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In c++ is there any way to automatically generate constants over multiple files at compile time? Just like how an enum has constants automatically generated in a single file, but the constants must be unique over multiple files.

Eg:

classBase.hpp

classBase{
    //blah blah
};

classA.hpp

class childA : public classBase{
private:
    static const unsigned int mID = NEXT_ID;    
};

classB.hpp

class childB : public classBase{
private:
    static const unsigned int mID = NEXT_ID;    
};

classC.hpp

class childC : public classBase{
private:
    static const unsigned int mID = NEXT_ID;    
};

So in this case, each class inheriting from classBase would automatically be assigned the next ID (0, 1, 2...)

I would guess there is a way to do it with #define s, but I don't know of any way to automatically increment a #define each time something is assigned to it, is there a way to do this?

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1 Answer 1

up vote 4 down vote accepted

It's not easy to generate a sequence at compile time by your own but most compilers supports a macro for this purpose: __COUNTER__. It's a counter, increased by the compiler itself each time it's used in source code so you can use it across multiple files. For example your code could be:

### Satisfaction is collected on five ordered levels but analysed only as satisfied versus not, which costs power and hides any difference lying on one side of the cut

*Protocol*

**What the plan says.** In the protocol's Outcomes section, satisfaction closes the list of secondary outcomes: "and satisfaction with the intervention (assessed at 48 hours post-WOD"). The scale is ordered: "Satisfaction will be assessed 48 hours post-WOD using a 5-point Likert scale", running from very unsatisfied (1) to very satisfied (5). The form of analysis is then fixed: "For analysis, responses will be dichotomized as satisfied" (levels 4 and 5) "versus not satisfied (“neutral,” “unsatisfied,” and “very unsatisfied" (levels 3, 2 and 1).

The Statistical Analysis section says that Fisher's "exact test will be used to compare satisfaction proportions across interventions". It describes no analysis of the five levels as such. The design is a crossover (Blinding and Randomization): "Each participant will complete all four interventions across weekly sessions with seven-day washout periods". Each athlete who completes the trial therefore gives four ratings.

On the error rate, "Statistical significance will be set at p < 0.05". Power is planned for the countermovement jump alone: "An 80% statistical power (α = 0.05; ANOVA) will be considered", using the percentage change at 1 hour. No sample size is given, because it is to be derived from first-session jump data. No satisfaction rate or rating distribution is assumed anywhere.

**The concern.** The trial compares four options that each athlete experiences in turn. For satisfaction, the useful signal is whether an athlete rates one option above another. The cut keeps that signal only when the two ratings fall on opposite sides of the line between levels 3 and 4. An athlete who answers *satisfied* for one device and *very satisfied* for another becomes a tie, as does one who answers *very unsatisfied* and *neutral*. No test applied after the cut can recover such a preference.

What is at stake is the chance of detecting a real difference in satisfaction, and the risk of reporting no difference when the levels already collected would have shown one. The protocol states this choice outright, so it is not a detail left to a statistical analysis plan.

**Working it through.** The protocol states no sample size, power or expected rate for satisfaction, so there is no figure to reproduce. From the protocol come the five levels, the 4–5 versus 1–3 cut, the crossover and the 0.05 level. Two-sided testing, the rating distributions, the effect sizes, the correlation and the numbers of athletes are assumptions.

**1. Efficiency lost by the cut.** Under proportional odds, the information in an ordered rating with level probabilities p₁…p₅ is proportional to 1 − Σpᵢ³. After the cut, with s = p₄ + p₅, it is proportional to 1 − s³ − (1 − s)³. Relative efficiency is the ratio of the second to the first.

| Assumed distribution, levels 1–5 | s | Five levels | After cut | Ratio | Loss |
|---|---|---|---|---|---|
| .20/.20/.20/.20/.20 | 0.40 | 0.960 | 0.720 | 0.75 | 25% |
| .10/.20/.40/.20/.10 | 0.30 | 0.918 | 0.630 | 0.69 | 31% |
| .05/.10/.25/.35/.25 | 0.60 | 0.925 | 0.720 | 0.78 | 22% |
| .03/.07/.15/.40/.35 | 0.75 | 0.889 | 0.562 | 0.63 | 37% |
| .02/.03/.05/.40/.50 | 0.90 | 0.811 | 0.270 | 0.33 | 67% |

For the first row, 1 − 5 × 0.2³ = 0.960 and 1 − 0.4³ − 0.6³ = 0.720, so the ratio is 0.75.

class childB : public classBase {
private:
    static const unsigned int mID = __COUNTER__;    
};

If your compiler doesn't provide that macro (or you need more control over IDs generation) then you have to write much more code but it can be done with template metaprogramming.

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That sounds good and does work :) I guess the only problem though is if you wanted more than one in a program (I don't in this case), but if in future two or more were needed they would conflict with each other. I don't suppose there's any way of making them separated (__COUNTER__A, __COUNTER__B, etc)? EDIT: okay, thanks for the template metaprogramming link, I have not come across that before. –  jtedit May 16 '13 at 10:58
    
I updated (little bit) the answer. You can do it but you need more code, with t.m. you can generate the sequence in the way you prefer (in theory even using a "seed" based on a parameter or a FILE hash, for example). –  Adriano Repetti May 16 '13 at 11:03

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